In a reduced scale physical model, it is not possible to eliminate all scale effects. As surface tension does not scale, the Weber number (representing the ratio between initial forces and surface tension) of the prototype and model are different and so is the quantity of air entrained in the liquid phase between both. This is recognised and understood to be a limitation of the method and was addressed by application of a scaling factor to the air entrainment results.
The model was subject to testing in accordance with a pre-defined testing matrix setting out operational cases. These comprised various flow cases and storage tunnel tailwater levels. Flow rates were strictly controlled by calibrated instruments and, where necessary, flow into the model was conditioned to ensure flow in the area of interest was not artificially affected by inlet conditions.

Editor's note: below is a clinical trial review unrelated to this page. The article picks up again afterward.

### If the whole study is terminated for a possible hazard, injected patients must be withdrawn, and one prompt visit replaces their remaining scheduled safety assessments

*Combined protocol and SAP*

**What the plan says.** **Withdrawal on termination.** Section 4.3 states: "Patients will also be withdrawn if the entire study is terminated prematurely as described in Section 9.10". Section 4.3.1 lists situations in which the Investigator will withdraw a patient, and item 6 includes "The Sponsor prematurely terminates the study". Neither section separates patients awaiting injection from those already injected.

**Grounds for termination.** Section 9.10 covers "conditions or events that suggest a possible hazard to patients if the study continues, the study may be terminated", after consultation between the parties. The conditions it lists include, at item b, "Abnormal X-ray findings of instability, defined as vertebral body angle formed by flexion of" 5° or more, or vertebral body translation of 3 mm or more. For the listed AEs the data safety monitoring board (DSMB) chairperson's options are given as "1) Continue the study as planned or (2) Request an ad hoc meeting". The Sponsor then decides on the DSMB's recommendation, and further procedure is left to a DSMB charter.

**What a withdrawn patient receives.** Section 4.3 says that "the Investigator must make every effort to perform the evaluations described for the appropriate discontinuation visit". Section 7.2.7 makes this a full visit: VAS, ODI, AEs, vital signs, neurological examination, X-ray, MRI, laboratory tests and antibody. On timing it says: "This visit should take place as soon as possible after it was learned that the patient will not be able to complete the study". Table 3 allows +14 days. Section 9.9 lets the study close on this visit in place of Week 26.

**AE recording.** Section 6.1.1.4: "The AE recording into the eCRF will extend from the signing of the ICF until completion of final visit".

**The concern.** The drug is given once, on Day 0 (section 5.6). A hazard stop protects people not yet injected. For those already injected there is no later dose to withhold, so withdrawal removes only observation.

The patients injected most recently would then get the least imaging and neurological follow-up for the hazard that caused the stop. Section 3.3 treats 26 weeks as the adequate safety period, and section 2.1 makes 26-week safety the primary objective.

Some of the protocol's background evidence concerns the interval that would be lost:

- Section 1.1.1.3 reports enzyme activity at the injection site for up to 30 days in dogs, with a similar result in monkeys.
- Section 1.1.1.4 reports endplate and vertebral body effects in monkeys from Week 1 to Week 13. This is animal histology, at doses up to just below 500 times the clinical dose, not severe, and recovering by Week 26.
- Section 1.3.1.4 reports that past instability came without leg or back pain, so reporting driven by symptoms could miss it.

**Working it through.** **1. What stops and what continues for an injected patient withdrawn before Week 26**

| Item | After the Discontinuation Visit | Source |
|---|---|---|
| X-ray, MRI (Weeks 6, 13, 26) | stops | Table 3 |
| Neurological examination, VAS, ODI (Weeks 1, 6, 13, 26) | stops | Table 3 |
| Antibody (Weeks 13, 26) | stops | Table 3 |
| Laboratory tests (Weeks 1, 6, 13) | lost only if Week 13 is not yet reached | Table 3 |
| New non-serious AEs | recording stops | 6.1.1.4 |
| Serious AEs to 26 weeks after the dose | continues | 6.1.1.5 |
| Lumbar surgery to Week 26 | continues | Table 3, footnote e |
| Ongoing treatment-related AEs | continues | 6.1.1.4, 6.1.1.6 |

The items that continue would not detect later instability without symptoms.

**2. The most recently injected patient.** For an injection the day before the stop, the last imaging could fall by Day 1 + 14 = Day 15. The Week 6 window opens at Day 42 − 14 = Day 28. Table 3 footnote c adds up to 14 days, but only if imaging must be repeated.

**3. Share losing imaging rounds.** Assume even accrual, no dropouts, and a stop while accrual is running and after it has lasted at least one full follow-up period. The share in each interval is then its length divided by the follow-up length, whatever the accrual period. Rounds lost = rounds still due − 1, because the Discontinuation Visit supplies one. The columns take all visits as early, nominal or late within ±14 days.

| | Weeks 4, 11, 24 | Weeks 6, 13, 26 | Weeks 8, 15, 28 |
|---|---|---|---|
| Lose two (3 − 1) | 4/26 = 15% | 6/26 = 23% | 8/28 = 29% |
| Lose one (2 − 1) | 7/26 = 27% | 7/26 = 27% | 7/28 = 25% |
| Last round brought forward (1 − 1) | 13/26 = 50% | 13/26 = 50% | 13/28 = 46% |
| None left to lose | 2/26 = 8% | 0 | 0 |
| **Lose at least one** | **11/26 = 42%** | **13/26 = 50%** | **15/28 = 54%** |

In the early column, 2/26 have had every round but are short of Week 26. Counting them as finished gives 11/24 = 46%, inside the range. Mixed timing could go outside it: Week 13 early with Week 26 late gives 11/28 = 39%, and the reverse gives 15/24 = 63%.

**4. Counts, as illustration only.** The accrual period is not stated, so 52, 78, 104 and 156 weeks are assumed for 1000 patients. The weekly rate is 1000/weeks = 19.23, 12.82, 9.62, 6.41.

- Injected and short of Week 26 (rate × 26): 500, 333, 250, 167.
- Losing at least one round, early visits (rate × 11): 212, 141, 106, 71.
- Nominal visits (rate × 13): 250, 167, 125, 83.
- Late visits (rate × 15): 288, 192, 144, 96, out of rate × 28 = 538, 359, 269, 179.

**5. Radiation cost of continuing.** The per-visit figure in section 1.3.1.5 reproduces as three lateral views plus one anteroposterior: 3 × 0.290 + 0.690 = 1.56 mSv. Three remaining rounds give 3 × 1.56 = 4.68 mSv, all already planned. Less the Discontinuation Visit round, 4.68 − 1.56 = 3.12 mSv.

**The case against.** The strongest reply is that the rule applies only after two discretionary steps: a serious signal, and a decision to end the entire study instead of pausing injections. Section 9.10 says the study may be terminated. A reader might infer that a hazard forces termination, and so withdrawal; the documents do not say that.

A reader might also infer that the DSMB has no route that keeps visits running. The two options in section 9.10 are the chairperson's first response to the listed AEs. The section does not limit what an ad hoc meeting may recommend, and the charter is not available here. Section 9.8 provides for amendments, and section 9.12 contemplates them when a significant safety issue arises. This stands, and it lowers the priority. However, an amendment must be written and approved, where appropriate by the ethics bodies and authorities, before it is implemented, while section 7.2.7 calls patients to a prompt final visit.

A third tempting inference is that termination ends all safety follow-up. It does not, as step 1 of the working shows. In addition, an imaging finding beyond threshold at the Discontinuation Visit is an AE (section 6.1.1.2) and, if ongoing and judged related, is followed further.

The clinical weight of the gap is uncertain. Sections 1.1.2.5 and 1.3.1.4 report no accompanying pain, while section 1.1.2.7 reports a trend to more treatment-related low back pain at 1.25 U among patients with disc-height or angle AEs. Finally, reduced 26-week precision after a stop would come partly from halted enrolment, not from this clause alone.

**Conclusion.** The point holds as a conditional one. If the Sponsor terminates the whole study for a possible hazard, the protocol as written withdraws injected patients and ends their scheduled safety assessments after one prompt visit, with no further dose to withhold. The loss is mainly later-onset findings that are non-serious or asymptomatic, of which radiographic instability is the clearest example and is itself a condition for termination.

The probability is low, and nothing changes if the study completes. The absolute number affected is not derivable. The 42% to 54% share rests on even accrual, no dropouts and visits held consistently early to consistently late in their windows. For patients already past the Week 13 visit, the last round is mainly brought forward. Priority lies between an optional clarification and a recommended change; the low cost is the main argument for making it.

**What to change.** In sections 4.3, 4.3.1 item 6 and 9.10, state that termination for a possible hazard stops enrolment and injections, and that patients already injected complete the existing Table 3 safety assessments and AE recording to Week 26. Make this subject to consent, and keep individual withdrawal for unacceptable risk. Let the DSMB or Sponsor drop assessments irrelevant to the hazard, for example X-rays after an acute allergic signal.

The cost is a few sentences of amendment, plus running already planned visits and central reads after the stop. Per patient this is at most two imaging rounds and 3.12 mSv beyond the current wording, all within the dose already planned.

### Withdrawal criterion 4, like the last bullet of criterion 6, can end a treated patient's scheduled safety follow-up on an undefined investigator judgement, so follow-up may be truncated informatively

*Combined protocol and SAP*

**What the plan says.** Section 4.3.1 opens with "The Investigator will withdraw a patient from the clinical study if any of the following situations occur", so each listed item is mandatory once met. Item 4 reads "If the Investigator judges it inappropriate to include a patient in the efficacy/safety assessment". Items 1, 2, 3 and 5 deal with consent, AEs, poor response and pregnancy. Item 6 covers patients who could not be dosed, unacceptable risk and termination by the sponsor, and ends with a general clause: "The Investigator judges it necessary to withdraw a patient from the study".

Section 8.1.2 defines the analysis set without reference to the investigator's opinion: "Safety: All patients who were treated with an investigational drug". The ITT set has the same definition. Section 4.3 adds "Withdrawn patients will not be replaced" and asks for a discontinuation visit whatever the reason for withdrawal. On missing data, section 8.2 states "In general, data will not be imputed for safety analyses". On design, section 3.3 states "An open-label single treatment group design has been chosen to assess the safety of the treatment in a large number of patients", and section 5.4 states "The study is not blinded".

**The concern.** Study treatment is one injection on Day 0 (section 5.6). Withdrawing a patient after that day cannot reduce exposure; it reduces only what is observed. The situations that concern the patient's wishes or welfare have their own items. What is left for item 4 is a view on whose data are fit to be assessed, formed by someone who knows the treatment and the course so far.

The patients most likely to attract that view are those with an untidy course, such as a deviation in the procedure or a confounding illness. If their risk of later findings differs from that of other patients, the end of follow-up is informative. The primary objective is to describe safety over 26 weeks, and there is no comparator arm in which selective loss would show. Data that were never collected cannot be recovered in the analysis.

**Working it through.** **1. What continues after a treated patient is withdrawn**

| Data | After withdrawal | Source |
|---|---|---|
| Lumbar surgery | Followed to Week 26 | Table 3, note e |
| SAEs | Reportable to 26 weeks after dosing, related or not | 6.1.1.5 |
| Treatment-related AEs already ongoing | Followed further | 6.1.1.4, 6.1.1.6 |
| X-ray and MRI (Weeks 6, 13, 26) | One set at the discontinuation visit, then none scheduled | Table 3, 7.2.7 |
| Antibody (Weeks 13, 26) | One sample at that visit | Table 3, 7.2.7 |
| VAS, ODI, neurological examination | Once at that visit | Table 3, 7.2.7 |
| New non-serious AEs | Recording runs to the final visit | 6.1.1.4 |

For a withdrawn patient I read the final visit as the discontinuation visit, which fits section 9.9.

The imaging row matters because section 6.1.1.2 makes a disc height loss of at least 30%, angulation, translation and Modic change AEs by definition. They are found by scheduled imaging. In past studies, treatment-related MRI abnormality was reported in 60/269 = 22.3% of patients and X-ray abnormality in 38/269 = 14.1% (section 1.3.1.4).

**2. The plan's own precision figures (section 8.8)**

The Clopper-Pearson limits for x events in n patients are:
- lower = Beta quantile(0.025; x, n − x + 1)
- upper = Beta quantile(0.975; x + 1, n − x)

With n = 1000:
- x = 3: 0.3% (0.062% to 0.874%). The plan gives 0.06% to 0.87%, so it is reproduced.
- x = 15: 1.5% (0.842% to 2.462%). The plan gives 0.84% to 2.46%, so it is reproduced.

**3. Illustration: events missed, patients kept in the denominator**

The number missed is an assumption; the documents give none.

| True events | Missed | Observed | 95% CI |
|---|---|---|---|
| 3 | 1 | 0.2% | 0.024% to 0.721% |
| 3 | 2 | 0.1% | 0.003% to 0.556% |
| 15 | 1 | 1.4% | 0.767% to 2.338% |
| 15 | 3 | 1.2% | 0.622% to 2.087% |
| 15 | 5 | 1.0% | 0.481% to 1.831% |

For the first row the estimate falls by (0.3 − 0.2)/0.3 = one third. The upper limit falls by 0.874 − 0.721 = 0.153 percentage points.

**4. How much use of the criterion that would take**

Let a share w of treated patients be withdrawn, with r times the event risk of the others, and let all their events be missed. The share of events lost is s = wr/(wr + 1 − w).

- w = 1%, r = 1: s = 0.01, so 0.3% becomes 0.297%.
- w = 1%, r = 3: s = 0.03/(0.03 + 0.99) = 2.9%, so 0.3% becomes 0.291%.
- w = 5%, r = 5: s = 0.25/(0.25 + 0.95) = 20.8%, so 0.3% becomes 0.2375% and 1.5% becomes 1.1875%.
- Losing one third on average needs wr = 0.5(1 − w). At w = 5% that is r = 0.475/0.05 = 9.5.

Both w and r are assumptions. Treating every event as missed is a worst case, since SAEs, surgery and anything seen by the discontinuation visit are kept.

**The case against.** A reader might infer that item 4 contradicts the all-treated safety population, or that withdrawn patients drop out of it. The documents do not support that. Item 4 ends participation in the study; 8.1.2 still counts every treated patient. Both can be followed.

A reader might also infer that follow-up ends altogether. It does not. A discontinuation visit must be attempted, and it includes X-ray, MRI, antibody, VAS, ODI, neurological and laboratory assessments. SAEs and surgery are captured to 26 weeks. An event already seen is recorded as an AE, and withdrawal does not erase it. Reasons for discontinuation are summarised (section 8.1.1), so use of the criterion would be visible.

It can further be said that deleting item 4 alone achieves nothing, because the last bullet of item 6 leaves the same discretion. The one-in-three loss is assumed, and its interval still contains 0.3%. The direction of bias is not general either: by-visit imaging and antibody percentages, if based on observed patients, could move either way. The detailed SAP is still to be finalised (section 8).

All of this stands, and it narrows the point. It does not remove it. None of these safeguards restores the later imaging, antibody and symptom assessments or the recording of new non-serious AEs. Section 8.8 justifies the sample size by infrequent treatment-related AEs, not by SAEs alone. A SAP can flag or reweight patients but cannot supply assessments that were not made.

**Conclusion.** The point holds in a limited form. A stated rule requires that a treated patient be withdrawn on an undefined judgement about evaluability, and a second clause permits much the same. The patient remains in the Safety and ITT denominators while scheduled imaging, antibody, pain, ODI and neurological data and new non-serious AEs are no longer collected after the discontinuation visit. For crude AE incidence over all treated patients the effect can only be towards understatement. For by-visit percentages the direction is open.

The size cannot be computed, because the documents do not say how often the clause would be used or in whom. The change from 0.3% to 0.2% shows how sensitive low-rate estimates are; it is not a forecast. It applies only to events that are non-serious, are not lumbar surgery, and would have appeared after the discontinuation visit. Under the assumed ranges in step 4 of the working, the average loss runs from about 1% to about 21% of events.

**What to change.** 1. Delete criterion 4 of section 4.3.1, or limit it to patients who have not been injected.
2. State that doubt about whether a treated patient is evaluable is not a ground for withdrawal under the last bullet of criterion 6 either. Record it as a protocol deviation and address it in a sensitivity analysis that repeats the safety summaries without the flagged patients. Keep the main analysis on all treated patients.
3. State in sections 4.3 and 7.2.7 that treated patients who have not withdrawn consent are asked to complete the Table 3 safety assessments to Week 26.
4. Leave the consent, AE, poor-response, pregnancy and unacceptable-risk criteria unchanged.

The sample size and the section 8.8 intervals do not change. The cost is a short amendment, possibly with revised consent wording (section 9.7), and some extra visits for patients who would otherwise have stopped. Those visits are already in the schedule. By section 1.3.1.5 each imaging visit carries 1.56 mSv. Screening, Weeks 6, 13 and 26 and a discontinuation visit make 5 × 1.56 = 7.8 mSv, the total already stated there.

The behaviour of the flow was observed and recorded:
- Water levels were recorded by means of pressure tappings or visually, aided by vertical scales on the side wall of the model.
- Flow patterns were recorded visually, aided by dye tracers.
One aspect of particular interest was the vortex flow. Detailed observations of the flow through the vortex generator and vortex drop tube were observed to ensure the flow was stable, free of pulsating transient effects, and that the vortex flow formed well in the drop tube maintaining a stable air core throughout the range of flows.
Since critical flow occurs in the vortex generator, a definitive head-discharge relationship is established, presenting an opportunity to measure flow by reading the water level. A pressure tapping located in the approach culvert to the vortex generator recorded water depth values across the range of flow rates, allowing a head-discharge curve to be derived for each drop structure. In the prototype, the level signal collected at this point will be used to calculate flow and control the isolation gates.